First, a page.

How To Grow Potatoes from Seeds


Potatoes are among the easiest crops to cultivate, but they are typically grown by planting pieces of the root system, known as “seed potatoes,” as opposed to the seeds produced by the plant’s flowers. Potatoes grow more efficiently through vegetative multiplication than from seed, and it is also easier for most amateur gardeners. When a home gardener digs into a bag of freshly dug potatoes, they are in for a real treat. However, your potato crop will be more successful if you plant seed potatoes first. Growing your own seed potatoes is simple and inexpensive, but there are a few things to keep in mind before planting your first crop. Potatoes are a staple ingredient in numerous cuisines, particularly western cuisines such as British and Scandinavian. The world’s greatest chefs each have a signature potato dish in their most renowned restaurants.Read more about the Best Celebrity Chefs and their restaurants over at Slingo.com

Choosing A Spud

While grocery stores typically stock only a handful of potato varieties, gardeners can choose from over a hundred distinct varieties of seed potatoes. It is prudent to investigate which varieties of potatoes thrive best in your region and possess the qualities and flavors you prefer. Potato seed is only as good as its origin. It may appear to be a good idea to purchase seed potatoes from a local supermarket. These potatoes, however, have been chemically treated to prevent germination and have not been inspected for common seed potato infections. You must select a trustworthy seed potato vendor in order to obtain tubers. These stores will sell seed potatoes that have been treated to resist bacterial and fungal growth. Some gardeners store potato seeds for future use. You should attempt this at your own peril. If you are unable to examine seed potatoes as thoroughly as commercial seed companies can, your entire crop could be at risk if the seed potatoes are infected with soil-borne diseases. Planting seed potatoes requires disease-free, freshly harvested tubers. These can be found in garden shops or ordered online from specialized stores that carry uncommon varieties.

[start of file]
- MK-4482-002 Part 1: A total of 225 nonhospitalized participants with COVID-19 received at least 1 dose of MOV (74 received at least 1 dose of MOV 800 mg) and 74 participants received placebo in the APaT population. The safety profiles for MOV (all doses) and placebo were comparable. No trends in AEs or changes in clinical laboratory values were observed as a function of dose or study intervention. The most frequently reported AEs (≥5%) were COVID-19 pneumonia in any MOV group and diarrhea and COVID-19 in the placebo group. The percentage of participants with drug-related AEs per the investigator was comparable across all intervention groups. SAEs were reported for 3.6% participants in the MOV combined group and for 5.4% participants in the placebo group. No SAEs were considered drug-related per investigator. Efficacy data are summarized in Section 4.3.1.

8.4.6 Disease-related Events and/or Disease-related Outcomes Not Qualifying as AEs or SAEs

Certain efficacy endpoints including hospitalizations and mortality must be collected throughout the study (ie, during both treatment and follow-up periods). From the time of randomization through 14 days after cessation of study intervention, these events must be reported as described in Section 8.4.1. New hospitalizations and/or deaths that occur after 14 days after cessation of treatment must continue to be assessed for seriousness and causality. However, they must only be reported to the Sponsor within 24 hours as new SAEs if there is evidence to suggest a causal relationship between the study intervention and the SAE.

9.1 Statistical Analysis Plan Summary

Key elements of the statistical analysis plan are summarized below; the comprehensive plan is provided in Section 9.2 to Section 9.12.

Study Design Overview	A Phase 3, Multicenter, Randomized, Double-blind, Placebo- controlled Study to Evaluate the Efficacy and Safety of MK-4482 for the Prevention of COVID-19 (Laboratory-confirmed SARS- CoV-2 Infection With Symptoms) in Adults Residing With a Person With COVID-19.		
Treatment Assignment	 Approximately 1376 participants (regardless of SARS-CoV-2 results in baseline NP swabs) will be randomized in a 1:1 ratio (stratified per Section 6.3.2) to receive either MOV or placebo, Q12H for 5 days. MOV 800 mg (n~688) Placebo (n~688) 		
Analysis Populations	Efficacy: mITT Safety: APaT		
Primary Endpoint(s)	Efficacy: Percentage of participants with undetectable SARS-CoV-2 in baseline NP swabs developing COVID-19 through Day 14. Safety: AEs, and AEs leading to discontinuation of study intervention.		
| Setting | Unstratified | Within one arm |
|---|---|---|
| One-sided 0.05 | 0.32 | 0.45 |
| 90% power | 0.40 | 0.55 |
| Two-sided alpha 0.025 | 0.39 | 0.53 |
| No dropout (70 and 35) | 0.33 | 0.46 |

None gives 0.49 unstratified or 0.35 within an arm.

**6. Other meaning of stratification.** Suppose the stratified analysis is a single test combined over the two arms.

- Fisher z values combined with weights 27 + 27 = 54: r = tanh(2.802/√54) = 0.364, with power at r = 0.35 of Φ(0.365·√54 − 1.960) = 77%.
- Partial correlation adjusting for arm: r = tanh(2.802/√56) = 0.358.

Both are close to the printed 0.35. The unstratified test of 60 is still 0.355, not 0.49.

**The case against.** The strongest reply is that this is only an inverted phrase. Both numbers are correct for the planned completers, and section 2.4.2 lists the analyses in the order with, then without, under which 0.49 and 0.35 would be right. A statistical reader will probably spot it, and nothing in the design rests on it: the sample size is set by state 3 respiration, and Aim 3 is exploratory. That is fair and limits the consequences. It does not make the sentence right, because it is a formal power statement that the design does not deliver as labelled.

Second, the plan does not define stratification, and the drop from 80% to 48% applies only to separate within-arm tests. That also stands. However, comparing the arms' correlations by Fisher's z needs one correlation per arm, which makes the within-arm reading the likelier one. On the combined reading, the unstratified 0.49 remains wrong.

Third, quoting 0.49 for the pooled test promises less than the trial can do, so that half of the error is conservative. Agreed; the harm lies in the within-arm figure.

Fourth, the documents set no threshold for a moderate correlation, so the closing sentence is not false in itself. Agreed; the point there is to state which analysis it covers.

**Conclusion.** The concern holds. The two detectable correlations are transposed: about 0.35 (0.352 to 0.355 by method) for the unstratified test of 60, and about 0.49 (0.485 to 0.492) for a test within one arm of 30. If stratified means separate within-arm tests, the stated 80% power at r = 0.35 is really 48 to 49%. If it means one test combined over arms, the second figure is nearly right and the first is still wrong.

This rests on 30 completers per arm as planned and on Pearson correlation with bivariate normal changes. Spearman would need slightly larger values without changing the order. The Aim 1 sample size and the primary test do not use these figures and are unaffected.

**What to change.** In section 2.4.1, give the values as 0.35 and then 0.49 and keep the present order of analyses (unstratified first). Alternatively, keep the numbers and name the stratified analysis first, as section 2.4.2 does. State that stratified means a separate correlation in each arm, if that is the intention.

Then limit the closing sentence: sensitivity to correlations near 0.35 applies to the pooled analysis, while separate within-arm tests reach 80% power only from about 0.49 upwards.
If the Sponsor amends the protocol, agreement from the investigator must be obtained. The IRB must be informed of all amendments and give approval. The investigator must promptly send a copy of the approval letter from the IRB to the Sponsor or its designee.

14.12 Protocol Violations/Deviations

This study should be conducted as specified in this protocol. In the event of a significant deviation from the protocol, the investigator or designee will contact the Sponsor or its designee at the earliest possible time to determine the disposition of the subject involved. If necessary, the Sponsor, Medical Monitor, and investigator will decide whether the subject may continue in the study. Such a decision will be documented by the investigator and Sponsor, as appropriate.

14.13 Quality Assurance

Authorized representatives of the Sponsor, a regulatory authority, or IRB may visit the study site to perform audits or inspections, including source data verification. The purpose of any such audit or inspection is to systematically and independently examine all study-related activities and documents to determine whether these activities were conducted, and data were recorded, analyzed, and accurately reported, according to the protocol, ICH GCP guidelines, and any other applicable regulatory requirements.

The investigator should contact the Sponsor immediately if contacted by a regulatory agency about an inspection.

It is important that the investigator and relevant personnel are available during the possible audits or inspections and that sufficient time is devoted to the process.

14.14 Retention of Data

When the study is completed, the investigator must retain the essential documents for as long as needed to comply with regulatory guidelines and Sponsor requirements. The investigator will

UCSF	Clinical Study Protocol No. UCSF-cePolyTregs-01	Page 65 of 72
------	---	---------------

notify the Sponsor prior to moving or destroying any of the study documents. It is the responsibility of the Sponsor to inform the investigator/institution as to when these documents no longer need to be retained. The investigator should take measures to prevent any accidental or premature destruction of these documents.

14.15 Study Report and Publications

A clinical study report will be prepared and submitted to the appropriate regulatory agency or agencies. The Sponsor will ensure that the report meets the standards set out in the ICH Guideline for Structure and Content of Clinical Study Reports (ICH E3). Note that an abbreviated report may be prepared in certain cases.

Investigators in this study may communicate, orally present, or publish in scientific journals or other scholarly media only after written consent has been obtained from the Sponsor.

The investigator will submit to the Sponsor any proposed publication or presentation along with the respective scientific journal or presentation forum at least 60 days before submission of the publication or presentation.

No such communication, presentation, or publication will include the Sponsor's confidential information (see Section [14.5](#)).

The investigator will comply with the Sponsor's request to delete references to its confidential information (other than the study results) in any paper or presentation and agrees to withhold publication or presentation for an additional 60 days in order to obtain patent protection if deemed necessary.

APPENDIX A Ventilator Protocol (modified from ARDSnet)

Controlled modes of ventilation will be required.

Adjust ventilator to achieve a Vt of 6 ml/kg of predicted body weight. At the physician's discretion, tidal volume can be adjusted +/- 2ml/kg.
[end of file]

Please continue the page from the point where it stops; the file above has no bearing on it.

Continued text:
When starting a new potato crop, it is important to choose seeds that have been bred specifically for the growing conditions. Furthermore, they ought to have a natural appearance. There is no way to tell if the ones from the grocery store were grown organically or sprayed with a harmful chemical because there is no way to verify this information. Constructing a bed that gets seven to eight hours of direct sunlight per day is recommended in the event that unanticipated rainfall makes digging difficult at your location. To aid in loosening and strengthening the clay soil, incorporate a small amount of organic fertilizer and some compost into the mix. In order to get seed potatoes ready for planting, chop them up into pieces that are about the size of an egg. Each of these pieces should have at least one “eye” on it. If you don’t give them time to dry out for at least a couple of days after you cut them, they will rot in the cool and moist soil if you don’t give them a chance to do so first. It is not recommended to trim potatoes prior to planting them. If the homeowner gardener decides to prune them or not, the decision is entirely up to them. If you cut your seed potatoes, you might get a little more use out of them and grow more potatoes, but you also increase the risk of infection and rot in the potatoes by doing so. If you decide to cut your seed potatoes, each piece should weigh about one ounce and contain at least one eye. If you choose not to cut them, leave them whole. The seed potatoes should be stored in a location that is cool and moist for approximately two to three days. In addition, now is a good time to apply antifungal powder to the sliced seed potatoes. This should be done as soon as possible. They should be planted as soon as possible after the curing process has been completed.